The evidence-based community has held up pre-registration as a solution to the problem of research credibility, however without evidence that pre-registration works. However, given that PAPs induce significant costs for researchers in terms of time and energy, it is critical to evaluate their effectiveness in enhancing the credi bility of empirical research.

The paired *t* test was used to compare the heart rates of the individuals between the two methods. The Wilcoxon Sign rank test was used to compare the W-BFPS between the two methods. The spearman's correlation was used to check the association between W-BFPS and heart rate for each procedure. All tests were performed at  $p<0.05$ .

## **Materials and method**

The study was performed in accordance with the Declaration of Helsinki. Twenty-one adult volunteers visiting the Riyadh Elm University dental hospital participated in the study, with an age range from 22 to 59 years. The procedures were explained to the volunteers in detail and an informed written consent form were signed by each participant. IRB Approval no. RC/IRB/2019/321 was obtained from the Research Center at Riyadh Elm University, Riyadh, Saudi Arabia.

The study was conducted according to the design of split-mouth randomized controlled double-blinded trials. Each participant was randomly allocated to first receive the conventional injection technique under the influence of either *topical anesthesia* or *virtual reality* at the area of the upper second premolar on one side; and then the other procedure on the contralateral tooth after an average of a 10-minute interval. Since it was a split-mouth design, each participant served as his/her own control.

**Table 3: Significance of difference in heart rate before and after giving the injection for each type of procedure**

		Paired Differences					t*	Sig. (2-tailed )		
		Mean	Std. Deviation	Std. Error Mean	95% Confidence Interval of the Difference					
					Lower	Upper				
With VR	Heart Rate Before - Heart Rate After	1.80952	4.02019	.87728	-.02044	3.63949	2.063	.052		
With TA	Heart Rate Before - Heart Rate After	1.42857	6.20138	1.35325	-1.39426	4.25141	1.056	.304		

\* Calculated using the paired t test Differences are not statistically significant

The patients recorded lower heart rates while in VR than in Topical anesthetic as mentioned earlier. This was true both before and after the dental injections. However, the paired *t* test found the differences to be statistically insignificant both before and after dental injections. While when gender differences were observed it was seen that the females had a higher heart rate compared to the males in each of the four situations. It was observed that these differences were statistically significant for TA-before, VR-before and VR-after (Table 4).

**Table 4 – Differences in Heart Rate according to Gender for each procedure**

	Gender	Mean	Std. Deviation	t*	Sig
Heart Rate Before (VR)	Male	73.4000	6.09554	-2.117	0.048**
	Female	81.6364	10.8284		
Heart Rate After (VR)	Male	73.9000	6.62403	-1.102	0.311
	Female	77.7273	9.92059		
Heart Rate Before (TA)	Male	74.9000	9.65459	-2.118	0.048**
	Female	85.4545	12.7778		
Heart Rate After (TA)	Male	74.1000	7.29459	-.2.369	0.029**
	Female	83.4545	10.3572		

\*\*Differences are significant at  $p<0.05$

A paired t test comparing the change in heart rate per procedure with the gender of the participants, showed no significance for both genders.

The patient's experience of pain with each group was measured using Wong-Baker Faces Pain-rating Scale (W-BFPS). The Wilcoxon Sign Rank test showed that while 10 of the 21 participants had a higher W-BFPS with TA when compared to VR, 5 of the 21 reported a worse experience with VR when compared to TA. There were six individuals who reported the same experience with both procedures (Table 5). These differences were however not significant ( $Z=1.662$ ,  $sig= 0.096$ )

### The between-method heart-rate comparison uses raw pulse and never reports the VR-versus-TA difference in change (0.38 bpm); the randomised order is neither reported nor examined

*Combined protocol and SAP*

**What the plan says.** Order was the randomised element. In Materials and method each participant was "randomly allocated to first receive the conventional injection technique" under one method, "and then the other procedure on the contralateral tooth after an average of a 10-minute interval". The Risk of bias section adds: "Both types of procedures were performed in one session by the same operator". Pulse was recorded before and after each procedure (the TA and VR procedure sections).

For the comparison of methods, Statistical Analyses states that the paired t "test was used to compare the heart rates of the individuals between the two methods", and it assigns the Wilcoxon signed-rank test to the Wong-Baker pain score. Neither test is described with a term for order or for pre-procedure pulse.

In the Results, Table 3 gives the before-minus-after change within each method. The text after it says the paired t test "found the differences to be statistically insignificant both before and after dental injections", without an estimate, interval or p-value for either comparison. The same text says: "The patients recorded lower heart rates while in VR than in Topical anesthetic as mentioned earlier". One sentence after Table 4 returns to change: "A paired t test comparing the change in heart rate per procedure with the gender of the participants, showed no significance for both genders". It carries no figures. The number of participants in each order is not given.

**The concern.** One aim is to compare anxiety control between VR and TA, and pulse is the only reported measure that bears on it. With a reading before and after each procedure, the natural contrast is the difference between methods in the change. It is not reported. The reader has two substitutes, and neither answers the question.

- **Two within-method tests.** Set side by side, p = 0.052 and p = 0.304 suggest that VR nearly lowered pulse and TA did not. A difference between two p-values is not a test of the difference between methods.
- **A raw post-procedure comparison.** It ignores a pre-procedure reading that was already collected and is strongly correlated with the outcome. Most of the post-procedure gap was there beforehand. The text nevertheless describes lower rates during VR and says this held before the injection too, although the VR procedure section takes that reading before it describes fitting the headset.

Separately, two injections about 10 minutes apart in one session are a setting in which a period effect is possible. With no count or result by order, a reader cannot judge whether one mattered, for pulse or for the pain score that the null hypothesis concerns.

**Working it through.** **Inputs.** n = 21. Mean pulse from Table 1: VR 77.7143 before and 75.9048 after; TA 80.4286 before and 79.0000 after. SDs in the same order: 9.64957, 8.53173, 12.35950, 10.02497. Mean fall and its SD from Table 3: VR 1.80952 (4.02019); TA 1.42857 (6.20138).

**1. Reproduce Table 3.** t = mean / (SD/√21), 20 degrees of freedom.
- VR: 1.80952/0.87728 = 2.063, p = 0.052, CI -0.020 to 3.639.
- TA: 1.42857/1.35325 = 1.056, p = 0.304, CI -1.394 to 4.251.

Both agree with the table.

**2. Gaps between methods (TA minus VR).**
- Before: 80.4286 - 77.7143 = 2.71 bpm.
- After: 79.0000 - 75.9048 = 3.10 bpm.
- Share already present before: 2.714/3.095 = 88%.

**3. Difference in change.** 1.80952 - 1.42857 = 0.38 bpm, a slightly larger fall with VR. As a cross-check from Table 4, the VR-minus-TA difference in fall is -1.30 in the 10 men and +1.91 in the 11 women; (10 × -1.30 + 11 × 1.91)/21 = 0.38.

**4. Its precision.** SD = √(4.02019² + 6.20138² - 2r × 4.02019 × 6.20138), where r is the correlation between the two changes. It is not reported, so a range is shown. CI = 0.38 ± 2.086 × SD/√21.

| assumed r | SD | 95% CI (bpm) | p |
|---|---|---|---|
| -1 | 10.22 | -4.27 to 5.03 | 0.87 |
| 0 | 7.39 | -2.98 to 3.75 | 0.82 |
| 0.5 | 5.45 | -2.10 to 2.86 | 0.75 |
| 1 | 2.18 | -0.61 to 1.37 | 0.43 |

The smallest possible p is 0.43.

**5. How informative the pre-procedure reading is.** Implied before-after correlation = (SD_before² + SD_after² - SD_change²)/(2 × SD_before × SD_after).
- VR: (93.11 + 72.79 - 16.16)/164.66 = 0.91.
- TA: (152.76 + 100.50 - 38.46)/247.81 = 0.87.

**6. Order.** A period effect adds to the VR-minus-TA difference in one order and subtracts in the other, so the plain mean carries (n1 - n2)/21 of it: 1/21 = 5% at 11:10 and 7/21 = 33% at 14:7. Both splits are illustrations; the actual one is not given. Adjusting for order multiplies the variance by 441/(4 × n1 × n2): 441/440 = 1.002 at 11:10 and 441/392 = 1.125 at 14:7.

George Ofosu and Daniel Posner will provide an evidentiary base for assessing whether pre-analysis plans (PAPs) are effective in achieving their stated objectives of preventing “fishing,” reducing scope for the post-hoc adjustment of research hypotheses, and solving the “file drawer problem.” The authors plan to analyze a random sample of 300 studies that have been pre-registered on the AEA and EGAP registration platforms, evenly distributed across studies that are still in progress, completed and resulting in a publicly available paper, and completed but not resulting in a publicly available paper. Results forthcoming.
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